Government to rebroker Manchester free schools founded by charity boss

Government to rebroker Manchester free schools founded by charity boss

Two free schools in Greater Manchester will be re-brokered to new multi-academy trusts after one was placed into special measures on its first inspection and the second given a financial notice to improve.

The Collective Spirit free school in Oldham, which opened in September 2013, received an Ofsted judgement of “inadequate” in all categories in May last year.

A follow-up inspection, in November last year, found school lunches were “such poor quality that pupils often throw their lunch away.”

And the Manchester Creative Studio in Oldham, which opened in September 2014, received a financial notice to improve in June 2016 after misjudging its pupil numbers.

Both free schools are led by chief executive Raja Miah, the former charity head who won an MBE for his social integration work in 2004. He is also listed as a member of both schools.

An identical statement published on both the schools’ websites states they will be handed to new multi-academy trusts once “suitable partners can be identified”, as first reported by the Manchester Evening News.

But MPs are calling for the free schools to be closed down.

Jim McMahon, Labour MP for Oldham West and Royton, who opposed the sale of former South Chadderton school’s site to house Collective Spirit, said both free schools had been “forced” on the local community.

He told Schools Week: “I am calling on the government to do the right thing and close the school, with students accommodated at mainstream schools in the borough.”

His words were echoed by shadow education secretary Angela Rayner, who said “serious questions remained about the use of public money”.

It followed McMahon handing a dossier to the Education Funding Agency (EFA) with testimonies from two whistleblowers about the school’s financial arrangements.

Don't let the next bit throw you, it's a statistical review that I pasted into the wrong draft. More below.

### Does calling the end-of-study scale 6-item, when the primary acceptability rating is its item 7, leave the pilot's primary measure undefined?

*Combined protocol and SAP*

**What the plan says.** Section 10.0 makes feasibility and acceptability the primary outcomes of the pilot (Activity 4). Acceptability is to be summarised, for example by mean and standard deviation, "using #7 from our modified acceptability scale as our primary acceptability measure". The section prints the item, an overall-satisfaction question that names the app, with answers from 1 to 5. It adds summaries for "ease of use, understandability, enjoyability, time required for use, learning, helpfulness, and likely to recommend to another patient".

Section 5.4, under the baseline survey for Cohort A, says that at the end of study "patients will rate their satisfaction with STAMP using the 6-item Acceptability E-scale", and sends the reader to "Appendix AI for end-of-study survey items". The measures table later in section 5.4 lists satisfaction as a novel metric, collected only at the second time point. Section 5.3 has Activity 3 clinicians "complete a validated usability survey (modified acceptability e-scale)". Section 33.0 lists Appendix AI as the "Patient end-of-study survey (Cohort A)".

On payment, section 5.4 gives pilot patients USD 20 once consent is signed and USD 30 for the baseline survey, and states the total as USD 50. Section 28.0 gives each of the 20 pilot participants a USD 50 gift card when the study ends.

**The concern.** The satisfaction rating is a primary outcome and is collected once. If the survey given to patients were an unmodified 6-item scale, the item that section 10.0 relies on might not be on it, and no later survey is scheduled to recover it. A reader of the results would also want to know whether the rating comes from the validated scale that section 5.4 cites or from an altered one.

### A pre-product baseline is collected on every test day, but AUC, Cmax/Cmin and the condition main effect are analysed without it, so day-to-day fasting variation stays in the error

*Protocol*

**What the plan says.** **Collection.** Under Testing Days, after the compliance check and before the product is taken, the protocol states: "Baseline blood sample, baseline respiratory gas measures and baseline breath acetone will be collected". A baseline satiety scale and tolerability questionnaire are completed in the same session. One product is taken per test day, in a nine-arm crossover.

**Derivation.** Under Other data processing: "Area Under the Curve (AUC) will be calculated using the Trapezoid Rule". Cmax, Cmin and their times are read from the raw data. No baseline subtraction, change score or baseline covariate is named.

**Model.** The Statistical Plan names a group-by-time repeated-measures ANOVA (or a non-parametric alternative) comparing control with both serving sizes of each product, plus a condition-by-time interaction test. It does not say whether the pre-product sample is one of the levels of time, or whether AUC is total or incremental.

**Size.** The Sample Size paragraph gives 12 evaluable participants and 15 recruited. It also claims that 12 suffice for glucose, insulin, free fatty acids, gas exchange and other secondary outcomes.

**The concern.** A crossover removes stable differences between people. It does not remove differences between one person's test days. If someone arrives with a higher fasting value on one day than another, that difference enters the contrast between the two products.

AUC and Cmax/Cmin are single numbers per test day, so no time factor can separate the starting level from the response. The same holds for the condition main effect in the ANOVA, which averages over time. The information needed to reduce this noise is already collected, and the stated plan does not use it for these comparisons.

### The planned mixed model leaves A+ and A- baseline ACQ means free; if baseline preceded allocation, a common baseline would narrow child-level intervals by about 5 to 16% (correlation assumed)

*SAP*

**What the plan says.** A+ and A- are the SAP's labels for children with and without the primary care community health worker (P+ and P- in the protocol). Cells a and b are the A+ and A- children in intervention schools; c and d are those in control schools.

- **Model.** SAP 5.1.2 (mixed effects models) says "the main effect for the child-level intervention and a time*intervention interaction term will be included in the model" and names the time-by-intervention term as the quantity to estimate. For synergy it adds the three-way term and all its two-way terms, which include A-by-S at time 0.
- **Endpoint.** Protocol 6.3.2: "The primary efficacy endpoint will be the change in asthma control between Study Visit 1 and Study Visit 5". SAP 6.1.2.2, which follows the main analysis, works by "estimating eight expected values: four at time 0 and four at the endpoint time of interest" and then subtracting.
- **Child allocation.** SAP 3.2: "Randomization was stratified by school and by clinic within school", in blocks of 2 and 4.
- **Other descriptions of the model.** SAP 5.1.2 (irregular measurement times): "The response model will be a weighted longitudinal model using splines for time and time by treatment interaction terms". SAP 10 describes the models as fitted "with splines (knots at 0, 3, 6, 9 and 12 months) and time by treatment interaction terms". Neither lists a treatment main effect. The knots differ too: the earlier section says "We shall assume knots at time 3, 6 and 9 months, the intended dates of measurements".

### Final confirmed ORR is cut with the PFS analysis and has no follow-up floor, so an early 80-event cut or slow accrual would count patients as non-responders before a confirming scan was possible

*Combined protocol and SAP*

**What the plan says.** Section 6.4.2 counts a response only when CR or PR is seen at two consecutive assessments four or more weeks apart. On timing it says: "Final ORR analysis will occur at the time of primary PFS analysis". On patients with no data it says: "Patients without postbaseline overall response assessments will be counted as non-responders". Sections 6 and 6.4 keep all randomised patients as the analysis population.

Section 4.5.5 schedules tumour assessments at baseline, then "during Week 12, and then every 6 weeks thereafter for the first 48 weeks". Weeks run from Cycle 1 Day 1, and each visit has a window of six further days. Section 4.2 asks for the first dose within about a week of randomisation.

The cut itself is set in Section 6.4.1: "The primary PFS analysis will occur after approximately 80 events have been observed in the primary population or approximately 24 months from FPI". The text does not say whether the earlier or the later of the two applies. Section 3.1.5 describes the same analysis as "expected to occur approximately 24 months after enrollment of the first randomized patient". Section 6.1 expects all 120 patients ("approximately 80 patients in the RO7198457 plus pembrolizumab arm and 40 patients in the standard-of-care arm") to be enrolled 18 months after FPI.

An investigation by the Guardian last year found that a firm owned by Miah had been paid almost £700,000 over two years for providing services such as “extended curriculum” provision, transport and marketing to the schools.

The EFA found that rules around such payments, such as requiring no profit to be made and that a proper procurement process was followed, had been adhered to.

The schools’ statement added services will be moved in-house, but said this had “simply not been viable whilst the schools were in their infancy and it was financially prudent to outsource rather than deliver in-house”.

Lucy Powell, former shadow education secretary, in whose constituency the Manchester Creative Studio sits, said that trusts wanting to set up free schools should undergo greater financial scrutiny before being given the go-ahead.

“There are very serious questions of financial probity at Collective Spirit which show that much more rigorous checks need to be put in place before sponsors are awarded schools in the first place.”

At Collective Spirit school, Ofsted inspectors found an “instability in leadership at all levels”, along with rates of exclusion and absence that were too high – particularly for disadvantaged and special educational needs pupils.

Some pupils were also going to afternoon lessons “hungry” because lunches were poor and they were not allowed to bring food from home, a follow-up monitoring inspection report said.

The school’s website says it aims to be a “high-achieving, ‘faith sensitive’ small secondary school”, with below-average class sizes and a “radical approach to schooling” using international practices.

I am calling on the government to do the right thing and close the school

Meanwhile, the financial notice to improve for Manchester Creative Studio last year resulted from under-recruitment of pupils, in part blamed on building delays.

Pupil numbers have since increased by 50 per cent.

Positioning itself as an “employer-led school” with a vocational focus on the creative and digital arts, the studio school has yet to be inspected by Ofsted.

Government data shows the school’s key stage 4 progress score of -2.2 places it in the bottom 10 per cent of schools nationally.

A spokesperson for the Department for Education (DfE) said the schools will join new multi-academy trusts.

“Underperformance at any school is unacceptable and one of the many strengths of the free school programme is that we can identify and intervene quickly wherever we find failure.”

The spokesperson added the “strict system of oversight and accountability” was “more robust than in council-run schools.”